How Do You Limit Microsoft Excel’s CPU Usage When Running VBA Functions?

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If you have a VBA function that turns Microsoft Excel into a CPU munching beast, is it possible to tame things down so that you can continue to use your computer for other activities while Excel is finishing up? Today’s SuperUser Q&A post comes to the rescue to help a frustrated reader get Excel back under control.

Today’s Question & Answer session comes to us courtesy of SuperUser—a subdivision of Stack Exchange, a community-driven grouping of Q&A web sites.

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The Question

SuperUser reader learningAsIGo wants to know if there is a way to limit Microsoft Excel’s CPU usage while running a VBA script on his computer:

Is there a way to limit Microsoft Excel’s CPU usage when it is running? I have a VBA script that calculates a large amount of giant array formulas. The entire set of calculations takes approximately twenty minutes to complete and uses 100 percent of my CPU. I am unable to use my computer during this time and would rather have Excel ‘running in the background’ while using about 50 percent of my CPU’s capacity so that I can continue to do other things.

Any suggestions? My computer’s operating system is Windows 7 Enterprise 64-bit with a 2007 32-bit version of Excel installed on it.

Is there a way to limit Microsoft Excel’s CPU usage while running VBA functions?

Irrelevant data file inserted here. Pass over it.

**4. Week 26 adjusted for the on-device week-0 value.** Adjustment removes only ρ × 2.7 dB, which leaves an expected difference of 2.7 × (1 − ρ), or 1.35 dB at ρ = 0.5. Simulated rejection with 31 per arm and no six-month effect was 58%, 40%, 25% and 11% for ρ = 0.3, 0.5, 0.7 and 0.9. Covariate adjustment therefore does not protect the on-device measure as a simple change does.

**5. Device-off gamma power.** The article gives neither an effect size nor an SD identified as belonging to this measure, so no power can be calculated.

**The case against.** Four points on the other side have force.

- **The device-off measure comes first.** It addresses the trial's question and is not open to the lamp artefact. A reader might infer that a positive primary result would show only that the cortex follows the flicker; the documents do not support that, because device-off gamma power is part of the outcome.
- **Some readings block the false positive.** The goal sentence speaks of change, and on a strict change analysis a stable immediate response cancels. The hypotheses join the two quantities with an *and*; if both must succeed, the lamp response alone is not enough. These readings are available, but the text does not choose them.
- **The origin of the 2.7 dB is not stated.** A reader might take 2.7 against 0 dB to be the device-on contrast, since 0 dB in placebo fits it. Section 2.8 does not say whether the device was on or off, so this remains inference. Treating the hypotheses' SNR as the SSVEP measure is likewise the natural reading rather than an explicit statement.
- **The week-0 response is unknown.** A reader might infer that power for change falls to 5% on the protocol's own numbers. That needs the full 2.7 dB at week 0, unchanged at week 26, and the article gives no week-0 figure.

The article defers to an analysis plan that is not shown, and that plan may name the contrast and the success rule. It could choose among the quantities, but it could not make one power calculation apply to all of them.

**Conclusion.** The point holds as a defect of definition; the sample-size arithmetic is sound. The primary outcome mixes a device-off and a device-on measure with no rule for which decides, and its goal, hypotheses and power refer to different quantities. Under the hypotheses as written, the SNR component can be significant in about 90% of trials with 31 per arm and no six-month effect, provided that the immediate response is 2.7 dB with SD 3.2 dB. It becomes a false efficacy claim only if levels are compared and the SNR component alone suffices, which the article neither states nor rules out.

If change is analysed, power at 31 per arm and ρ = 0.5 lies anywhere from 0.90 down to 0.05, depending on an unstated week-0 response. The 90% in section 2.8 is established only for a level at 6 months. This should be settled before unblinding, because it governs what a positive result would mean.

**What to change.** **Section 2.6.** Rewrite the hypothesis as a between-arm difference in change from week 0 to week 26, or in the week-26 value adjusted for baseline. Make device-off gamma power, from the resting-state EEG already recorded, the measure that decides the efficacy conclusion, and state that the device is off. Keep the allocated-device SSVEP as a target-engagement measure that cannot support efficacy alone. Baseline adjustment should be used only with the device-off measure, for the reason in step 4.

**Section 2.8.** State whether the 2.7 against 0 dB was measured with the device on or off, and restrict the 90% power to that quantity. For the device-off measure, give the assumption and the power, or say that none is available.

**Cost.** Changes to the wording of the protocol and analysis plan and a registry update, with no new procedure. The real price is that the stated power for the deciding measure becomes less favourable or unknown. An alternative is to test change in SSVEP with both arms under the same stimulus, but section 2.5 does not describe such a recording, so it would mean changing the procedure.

The Answer

SuperUser contributor mtone has the answer for us:

If a VBA function is called from several formulas or if your script generates or forces the recalculation of several formulas, then this should definitely make use of the multi-threaded calculation feature in Microsoft Excel. Respectively, this would either run multiple instances of your VBA function for each formula, or recalculate multiple cells simultaneously while your VBA script is running on a single thread.

You can limit the number of threads used by Excel to recalculate formulas by going to Options and selecting the Advanced Section, then scrolling down until you reach the Formulas sub-section.

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Have something to add to the explanation? Sound off in the comments. Want to read more answers from other tech-savvy Stack Exchange users? Check out the full discussion thread here.

Akemi Iwaya is a devoted Mozilla Firefox user who enjoys working with multiple browsers and occasionally dabbling with Linux. She also loves reading fantasy and sci-fi stories as well as playing "old school" role-playing games. You can visit her on Twitter and .